Wednesday, April 25, 2007

Ebertfest 2007: Opening Night

That the 9th annual Roger Ebert's Overlooked Film Festival is taking place is a testament to the man whose name adorns the event and the movie lovers who return year after year. Health-wise, the past ten months haven't been the greatest for the critic with the famous thumb. No one would have begrudged him the festival's cancellation if he wasn't up to the task. I wondered what was going to happen, especially when his vows to return to more active duty failed to materialize. The Ebertfest schedule's later than usual announcement also sparked suspicion that perhaps this year the Virginia Theatre in Champaign, Illinois would not be invaded by more than a thousand cinemagoers for five days in April.

With the announcement of this year's selections came news that Ebert would be unable to introduce his movie picks and lead post-film discussions; however, he would be attending. Earlier this week the feisty critic issued a letter to let everyone know that his illness meant his appearance would not match what people are accustomed to seeing, but his desire to spend time at the festival superceded any concerns about how he looks and what others might think.

In Ebert's festival program welcome and his wife Chaz's greeting from the Virginia stage, it was revealed that canceling this year's celebration of film was discussed. Associate festival director Mary Susan Britt informed him that all passes had been sold out in about a week, which apparently was enough to convince him to push on. Ebert's struggle to return to full health has obviously been more serious than periodic statements have led the public to believe. Not that there is any doubt, but if this commitment doesn't say how much he loves the movies, what else is there for him to do?

Although unable to speak, Ebert, decked out in the colors of his beloved alma mater, greeted the adoring audience with his wife by his side. Naturally, the gesture and his words, read by Chaz, earned much applause and a standing ovation. I've been attending Ebertfest since 2001, so it comes as no surprise to me how much the people here love him. Still, it's pretty remarkable to see the genuine affection that goes both ways, he for the community where he grew up and the people of Champaign-Urbana for one of their own.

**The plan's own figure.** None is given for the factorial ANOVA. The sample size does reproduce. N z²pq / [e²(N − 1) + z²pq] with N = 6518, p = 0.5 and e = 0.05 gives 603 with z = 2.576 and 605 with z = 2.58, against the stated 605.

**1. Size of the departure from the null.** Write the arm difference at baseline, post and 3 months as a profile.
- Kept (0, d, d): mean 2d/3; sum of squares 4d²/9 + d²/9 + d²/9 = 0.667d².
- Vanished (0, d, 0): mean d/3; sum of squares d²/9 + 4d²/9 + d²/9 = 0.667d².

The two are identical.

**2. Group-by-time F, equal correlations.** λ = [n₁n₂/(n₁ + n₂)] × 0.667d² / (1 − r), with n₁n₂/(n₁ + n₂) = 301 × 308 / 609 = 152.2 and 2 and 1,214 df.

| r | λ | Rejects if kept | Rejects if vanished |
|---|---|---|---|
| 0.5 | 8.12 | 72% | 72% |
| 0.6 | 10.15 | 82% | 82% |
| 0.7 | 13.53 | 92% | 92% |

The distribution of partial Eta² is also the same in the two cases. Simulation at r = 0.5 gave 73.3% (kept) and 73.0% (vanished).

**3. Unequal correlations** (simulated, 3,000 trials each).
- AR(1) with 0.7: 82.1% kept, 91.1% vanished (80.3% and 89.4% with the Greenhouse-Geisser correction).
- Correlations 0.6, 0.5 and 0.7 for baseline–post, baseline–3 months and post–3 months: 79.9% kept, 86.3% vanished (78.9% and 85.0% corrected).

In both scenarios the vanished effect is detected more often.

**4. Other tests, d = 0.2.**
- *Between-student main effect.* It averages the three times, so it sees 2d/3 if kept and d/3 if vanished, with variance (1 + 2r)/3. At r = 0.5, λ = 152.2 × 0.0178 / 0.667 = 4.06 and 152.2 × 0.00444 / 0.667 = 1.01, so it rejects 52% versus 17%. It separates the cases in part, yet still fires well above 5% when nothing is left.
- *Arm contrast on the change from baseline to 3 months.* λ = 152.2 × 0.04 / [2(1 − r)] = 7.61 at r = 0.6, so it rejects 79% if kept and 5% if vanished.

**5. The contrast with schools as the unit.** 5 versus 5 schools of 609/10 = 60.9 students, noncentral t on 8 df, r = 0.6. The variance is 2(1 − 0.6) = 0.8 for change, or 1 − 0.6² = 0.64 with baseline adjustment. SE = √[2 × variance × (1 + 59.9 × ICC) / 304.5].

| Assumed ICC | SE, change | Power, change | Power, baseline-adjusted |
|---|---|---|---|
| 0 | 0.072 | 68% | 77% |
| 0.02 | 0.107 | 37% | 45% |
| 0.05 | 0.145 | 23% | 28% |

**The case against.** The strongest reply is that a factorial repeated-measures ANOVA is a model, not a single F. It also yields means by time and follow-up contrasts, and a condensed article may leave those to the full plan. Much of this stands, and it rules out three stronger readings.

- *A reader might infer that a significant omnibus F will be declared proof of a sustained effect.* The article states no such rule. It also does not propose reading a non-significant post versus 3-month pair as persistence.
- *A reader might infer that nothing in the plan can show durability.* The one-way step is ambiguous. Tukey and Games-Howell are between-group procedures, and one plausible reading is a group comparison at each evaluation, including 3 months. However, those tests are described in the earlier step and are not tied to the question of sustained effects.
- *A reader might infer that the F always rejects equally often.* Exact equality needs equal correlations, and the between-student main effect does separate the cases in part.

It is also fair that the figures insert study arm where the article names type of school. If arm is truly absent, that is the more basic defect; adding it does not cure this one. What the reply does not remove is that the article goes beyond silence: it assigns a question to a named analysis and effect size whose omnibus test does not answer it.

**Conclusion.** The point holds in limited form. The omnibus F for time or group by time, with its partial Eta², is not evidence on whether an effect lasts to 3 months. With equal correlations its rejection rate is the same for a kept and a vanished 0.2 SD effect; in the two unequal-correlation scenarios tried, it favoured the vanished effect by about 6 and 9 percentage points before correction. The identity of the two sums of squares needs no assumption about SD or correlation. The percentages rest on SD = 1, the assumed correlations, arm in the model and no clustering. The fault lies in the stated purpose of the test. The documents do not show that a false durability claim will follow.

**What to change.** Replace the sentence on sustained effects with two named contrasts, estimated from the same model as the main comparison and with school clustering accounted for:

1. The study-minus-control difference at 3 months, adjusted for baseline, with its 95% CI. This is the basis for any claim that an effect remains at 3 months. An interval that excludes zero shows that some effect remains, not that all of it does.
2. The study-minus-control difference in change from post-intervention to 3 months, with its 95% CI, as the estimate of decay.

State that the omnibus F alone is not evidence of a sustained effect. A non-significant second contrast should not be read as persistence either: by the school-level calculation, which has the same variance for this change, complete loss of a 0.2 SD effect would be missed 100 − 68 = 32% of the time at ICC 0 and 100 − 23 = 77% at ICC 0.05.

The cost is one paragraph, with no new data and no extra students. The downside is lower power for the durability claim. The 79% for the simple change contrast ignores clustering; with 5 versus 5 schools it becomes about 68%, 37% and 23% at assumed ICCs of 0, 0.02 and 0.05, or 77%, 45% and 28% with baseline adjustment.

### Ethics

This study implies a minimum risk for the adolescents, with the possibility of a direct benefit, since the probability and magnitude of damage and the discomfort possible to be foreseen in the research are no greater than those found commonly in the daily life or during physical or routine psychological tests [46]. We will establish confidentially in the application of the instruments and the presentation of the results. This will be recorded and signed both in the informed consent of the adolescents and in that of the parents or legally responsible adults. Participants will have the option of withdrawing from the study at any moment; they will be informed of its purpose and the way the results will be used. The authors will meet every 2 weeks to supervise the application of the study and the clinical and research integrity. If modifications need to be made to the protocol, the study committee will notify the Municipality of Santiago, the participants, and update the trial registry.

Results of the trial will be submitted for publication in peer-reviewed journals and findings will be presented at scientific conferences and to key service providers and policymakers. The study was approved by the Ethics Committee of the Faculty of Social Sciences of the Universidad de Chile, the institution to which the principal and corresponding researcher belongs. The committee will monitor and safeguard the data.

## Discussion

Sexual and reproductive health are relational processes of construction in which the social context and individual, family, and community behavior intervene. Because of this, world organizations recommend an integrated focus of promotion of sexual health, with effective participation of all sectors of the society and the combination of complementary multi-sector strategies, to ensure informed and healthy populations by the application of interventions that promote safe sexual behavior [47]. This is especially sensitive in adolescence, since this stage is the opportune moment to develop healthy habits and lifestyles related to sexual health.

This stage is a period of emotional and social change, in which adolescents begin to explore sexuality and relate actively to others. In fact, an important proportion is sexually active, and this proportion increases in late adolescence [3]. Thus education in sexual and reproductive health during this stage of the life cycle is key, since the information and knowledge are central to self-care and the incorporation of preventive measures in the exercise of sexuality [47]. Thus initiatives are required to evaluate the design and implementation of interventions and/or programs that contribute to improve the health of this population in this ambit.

I'll be honest that I was disappointed when I saw this year's schedule and noticed that the opening night film is not in 70mm. I liked GATTACA enough to put in on my 1997 honorable mentions list, but it's no 2001: A SPACE ODYSSEY or PLAYTIME. I'm not sure if there was a particular reason for showing it to open the festival other than the fact that Ebert liked it a lot, but after seeing it tonight, its inclusion made perfect sense.

Above all else, GATTACA is about the triumph of the human spirit, how will and desire can push people to overcome the obstacles set in their paths. Ebert has endured a lot of serious health issues in the last year, and I can see him finding inspiration in Ethan Hawke's Vincent Freeman wanting to prove everyone wrong in their expectations of what he is able to do in spite of what his genetic makeup predicts. Ebert may have a La-Z-Boy occupying the space where an uncomfortable theater seat had been, and he may not be able to fulfill his hosting functions as he has every other year. Nevertheless, he's bound and determined to show that the Virginia Theatre and his ninth annual festival are where he should be even if he isn't at one hundred percent. And you know what, something tells me that soaking up the movies and the warmth from the well-wishers will do him a lot of good.

It's good to be back, Roger, and it's good to see you here.

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